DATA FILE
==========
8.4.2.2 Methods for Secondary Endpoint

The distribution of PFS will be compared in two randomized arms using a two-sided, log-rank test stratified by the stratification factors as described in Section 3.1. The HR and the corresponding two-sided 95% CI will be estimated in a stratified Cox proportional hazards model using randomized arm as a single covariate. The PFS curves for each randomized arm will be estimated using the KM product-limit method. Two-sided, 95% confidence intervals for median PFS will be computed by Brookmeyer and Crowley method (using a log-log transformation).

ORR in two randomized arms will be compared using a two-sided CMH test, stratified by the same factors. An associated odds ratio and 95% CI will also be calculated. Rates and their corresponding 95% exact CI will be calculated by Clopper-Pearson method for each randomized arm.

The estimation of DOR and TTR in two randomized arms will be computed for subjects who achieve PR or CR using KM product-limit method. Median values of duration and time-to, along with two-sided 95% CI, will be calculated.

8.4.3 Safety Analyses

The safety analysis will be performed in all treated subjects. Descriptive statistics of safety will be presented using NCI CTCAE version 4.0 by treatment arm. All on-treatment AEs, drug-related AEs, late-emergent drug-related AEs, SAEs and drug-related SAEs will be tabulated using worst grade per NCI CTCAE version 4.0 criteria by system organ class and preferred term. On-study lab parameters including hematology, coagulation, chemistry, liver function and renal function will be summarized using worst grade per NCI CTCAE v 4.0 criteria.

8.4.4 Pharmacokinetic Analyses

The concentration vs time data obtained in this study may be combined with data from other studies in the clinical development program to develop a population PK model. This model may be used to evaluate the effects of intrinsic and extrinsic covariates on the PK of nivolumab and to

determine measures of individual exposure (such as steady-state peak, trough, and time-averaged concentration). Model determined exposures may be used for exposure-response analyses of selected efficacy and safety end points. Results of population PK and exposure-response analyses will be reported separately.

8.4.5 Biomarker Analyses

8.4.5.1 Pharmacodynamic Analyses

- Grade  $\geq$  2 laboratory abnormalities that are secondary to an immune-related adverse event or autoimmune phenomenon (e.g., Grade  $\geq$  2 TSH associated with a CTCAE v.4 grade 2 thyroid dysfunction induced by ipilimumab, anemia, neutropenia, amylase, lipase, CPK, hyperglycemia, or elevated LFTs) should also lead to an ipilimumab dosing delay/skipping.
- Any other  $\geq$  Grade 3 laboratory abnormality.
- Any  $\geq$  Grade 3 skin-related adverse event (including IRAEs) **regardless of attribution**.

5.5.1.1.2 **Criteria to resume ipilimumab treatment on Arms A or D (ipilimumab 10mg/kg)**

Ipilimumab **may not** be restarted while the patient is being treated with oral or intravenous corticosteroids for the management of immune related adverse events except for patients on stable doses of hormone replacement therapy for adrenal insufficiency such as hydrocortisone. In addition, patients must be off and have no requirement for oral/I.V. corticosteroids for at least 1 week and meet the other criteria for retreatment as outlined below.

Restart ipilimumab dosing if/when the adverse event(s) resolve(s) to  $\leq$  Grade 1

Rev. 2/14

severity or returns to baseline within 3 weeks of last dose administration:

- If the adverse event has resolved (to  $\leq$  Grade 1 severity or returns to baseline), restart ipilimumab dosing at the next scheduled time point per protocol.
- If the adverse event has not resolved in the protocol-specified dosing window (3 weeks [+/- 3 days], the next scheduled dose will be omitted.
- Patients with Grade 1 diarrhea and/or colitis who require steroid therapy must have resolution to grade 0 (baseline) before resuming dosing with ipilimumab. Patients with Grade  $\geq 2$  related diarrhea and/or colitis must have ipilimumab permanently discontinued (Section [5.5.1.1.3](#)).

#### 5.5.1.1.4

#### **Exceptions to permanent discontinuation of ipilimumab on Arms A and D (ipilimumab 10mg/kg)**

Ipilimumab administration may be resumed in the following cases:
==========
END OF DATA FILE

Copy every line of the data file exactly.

8.4.2.2 Methods for Secondary Endpoint

The distribution of PFS will be compared in two randomized arms using a two-sided, log-rank test stratified by the stratification factors as described in Section 3.1. The HR and the corresponding two-sided 95% CI will be estimated in a stratified Cox proportional hazards model using randomized arm as a single covariate. The PFS curves for each randomized arm will be estimated using the KM product-limit method. Two-sided, 95% confidence intervals for median PFS will be computed by Brookmeyer and Crowley method (using a log-log transformation).

ORR in two randomized arms will be compared using a two-sided CMH test, stratified by the same factors. An associated odds ratio and 95% CI will also be calculated. Rates and their corresponding 95% exact CI will be calculated by Clopper-Pearson method for each randomized arm.

The estimation of DOR and TTR in two randomized arms will be computed for subjects who achieve PR or CR using KM product-limit method. Median values of duration and time-to, along with two-sided 95% CI, will be calculated.

8.4.3 Safety Analyses

The safety analysis will be performed in all treated subjects. Descriptive statistics of safety will be presented using NCI CTCAE version 4.0 by treatment arm. All on-treatment AEs, drug-related AEs, late-emergent drug-related AEs, SAEs and drug-related SAEs will be tabulated using worst grade per NCI CTCAE version 4.0 criteria by system organ class and preferred term. On-study lab parameters including hematology, coagulation, chemistry, liver function and renal function will be summarized using worst grade per NCI CTCAE v 4.0 criteria.

8.4.4 Pharmacokinetic Analyses

The concentration vs time data obtained in this study may be combined with data from other studies in the clinical development program to develop a population PK model. This model may be used to evaluate the effects of intrinsic and extrinsic covariates on the PK of nivolumab and to

determine measures of individual exposure (such as steady-state peak, trough, and time-averaged concentration). Model determined exposures may be used for exposure-response analyses of selected efficacy and safety end points. Results of population PK and exposure-response analyses will be reported separately.

8.4.5 Biomarker Analyses

8.4.5.1 Pharmacodynamic Analyses

- Grade  $\geq$  2 laboratory abnormalities that are secondary to an immune-related adverse event or autoimmune phenomenon (e.g., Grade  $\geq$  2 TSH associated with a CTCAE v.4 grade 2 thyroid dysfunction induced by ipilimumab, anemia, neutropenia, amylase, lipase, CPK, hyperglycemia, or elevated LFTs) should also lead to an ipilimumab dosing delay/skipping.
- Any other  $\geq$  Grade 3 laboratory abnormality.
- Any  $\geq$  Grade 3 skin-related adverse event (including IRAEs) **regardless of attribution**.

5.5.1.1.2 **Criteria to resume ipilimumab treatment on Arms A or D (ipilimumab 10mg/kg)**

Ipilimumab **may not** be restarted while the patient is being treated with oral or intravenous corticosteroids for the management of immune related adverse events except for patients on stable doses of hormone replacement therapy for adrenal insufficiency such as hydrocortisone. In addition, patients must be off and have no requirement for oral/I.V. corticosteroids for at least 1 week and meet the other criteria for retreatment as outlined below.

Restart ipilimumab dosing if/when the adverse event(s) resolve(s) to  $\leq$  Grade 1

Rev. 2/14

severity or returns to baseline within 3 weeks of last dose administration:

- If the adverse event has resolved (to  $\leq$  Grade 1 severity or returns to baseline), restart ipilimumab dosing at the next scheduled time point per protocol.
- If the adverse event has not resolved in the protocol-specified dosing window (3 weeks [+/- 3 days], the next scheduled dose will be omitted.
- Patients with Grade 1 diarrhea and/or colitis who require steroid therapy must have resolution to grade 0 (baseline) before resuming dosing with ipilimumab. Patients with Grade  $\geq 2$  related diarrhea and/or colitis must have ipilimumab permanently discontinued (Section [5.5.1.1.3](#)).

#### 5.5.1.1.4

#### **Exceptions to permanent discontinuation of ipilimumab on Arms A and D (ipilimumab 10mg/kg)**

Ipilimumab administration may be resumed in the following cases: